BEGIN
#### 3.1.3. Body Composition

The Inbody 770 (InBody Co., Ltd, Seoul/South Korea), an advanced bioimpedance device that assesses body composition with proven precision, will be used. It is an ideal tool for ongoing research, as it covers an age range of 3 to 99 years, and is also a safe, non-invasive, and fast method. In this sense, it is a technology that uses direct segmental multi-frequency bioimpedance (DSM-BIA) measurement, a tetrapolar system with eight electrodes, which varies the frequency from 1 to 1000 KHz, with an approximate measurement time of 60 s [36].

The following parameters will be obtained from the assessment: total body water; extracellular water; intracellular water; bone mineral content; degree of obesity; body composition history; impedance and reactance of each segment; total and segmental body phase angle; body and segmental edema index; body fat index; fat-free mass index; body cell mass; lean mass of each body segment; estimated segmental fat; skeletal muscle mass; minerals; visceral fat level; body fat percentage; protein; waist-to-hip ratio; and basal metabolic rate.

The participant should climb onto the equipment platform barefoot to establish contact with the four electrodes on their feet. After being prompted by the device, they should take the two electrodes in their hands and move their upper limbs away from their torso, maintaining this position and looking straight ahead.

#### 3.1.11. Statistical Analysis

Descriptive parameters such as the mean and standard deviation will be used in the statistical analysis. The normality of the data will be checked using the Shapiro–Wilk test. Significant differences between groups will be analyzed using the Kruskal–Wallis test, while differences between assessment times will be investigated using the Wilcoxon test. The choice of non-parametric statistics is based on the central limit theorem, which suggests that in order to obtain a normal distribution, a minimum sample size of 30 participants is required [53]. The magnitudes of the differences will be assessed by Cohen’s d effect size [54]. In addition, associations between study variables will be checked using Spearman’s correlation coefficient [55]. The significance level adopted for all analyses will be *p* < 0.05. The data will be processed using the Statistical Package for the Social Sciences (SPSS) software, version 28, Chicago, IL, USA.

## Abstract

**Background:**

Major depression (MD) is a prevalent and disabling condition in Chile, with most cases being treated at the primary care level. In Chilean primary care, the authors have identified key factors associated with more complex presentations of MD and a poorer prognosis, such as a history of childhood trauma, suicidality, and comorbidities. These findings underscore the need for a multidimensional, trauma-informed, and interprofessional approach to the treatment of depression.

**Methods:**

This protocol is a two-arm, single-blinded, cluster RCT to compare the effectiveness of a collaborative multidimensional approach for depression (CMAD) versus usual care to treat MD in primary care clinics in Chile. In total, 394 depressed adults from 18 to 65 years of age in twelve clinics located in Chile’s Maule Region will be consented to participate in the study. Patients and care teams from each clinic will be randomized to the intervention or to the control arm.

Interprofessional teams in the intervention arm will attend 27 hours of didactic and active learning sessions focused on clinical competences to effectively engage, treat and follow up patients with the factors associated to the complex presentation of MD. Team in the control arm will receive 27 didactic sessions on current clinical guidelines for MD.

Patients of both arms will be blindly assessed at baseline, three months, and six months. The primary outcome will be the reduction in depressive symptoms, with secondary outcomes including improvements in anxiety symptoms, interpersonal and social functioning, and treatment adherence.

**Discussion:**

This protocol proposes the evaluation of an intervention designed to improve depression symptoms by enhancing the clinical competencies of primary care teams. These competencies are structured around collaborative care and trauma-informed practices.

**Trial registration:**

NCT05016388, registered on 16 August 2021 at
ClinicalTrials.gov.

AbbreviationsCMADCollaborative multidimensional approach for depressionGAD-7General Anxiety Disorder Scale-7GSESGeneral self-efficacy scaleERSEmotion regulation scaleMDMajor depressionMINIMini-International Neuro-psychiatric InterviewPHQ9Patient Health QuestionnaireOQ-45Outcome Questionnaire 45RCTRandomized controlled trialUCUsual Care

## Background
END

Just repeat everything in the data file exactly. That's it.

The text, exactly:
#### 3.1.3. Body Composition

The Inbody 770 (InBody Co., Ltd, Seoul/South Korea), an advanced bioimpedance device that assesses body composition with proven precision, will be used. It is an ideal tool for ongoing research, as it covers an age range of 3 to 99 years, and is also a safe, non-invasive, and fast method. In this sense, it is a technology that uses direct segmental multi-frequency bioimpedance (DSM-BIA) measurement, a tetrapolar system with eight electrodes, which varies the frequency from 1 to 1000 KHz, with an approximate measurement time of 60 s [36].

The following parameters will be obtained from the assessment: total body water; extracellular water; intracellular water; bone mineral content; degree of obesity; body composition history; impedance and reactance of each segment; total and segmental body phase angle; body and segmental edema index; body fat index; fat-free mass index; body cell mass; lean mass of each body segment; estimated segmental fat; skeletal muscle mass; minerals; visceral fat level; body fat percentage; protein; waist-to-hip ratio; and basal metabolic rate.

The participant should climb onto the equipment platform barefoot to establish contact with the four electrodes on their feet. After being prompted by the device, they should take the two electrodes in their hands and move their upper limbs away from their torso, maintaining this position and looking straight ahead.

#### 3.1.11. Statistical Analysis

Descriptive parameters such as the mean and standard deviation will be used in the statistical analysis. The normality of the data will be checked using the Shapiro–Wilk test. Significant differences between groups will be analyzed using the Kruskal–Wallis test, while differences between assessment times will be investigated using the Wilcoxon test. The choice of non-parametric statistics is based on the central limit theorem, which suggests that in order to obtain a normal distribution, a minimum sample size of 30 participants is required [53]. The magnitudes of the differences will be assessed by Cohen’s d effect size [54]. In addition, associations between study variables will be checked using Spearman’s correlation coefficient [55]. The significance level adopted for all analyses will be *p* < 0.05. The data will be processed using the Statistical Package for the Social Sciences (SPSS) software, version 28, Chicago, IL, USA.

## Abstract

**Background:**

Major depression (MD) is a prevalent and disabling condition in Chile, with most cases being treated at the primary care level. In Chilean primary care, the authors have identified key factors associated with more complex presentations of MD and a poorer prognosis, such as a history of childhood trauma, suicidality, and comorbidities. These findings underscore the need for a multidimensional, trauma-informed, and interprofessional approach to the treatment of depression.

**Methods:**

This protocol is a two-arm, single-blinded, cluster RCT to compare the effectiveness of a collaborative multidimensional approach for depression (CMAD) versus usual care to treat MD in primary care clinics in Chile. In total, 394 depressed adults from 18 to 65 years of age in twelve clinics located in Chile’s Maule Region will be consented to participate in the study. Patients and care teams from each clinic will be randomized to the intervention or to the control arm.

Interprofessional teams in the intervention arm will attend 27 hours of didactic and active learning sessions focused on clinical competences to effectively engage, treat and follow up patients with the factors associated to the complex presentation of MD. Team in the control arm will receive 27 didactic sessions on current clinical guidelines for MD.

Patients of both arms will be blindly assessed at baseline, three months, and six months. The primary outcome will be the reduction in depressive symptoms, with secondary outcomes including improvements in anxiety symptoms, interpersonal and social functioning, and treatment adherence.

**Discussion:**

This protocol proposes the evaluation of an intervention designed to improve depression symptoms by enhancing the clinical competencies of primary care teams. These competencies are structured around collaborative care and trauma-informed practices.

**Trial registration:**

NCT05016388, registered on 16 August 2021 at
ClinicalTrials.gov.

AbbreviationsCMADCollaborative multidimensional approach for depressionGAD-7General Anxiety Disorder Scale-7GSESGeneral self-efficacy scaleERSEmotion regulation scaleMDMajor depressionMINIMini-International Neuro-psychiatric InterviewPHQ9Patient Health QuestionnaireOQ-45Outcome Questionnaire 45RCTRandomized controlled trialUCUsual Care

## Background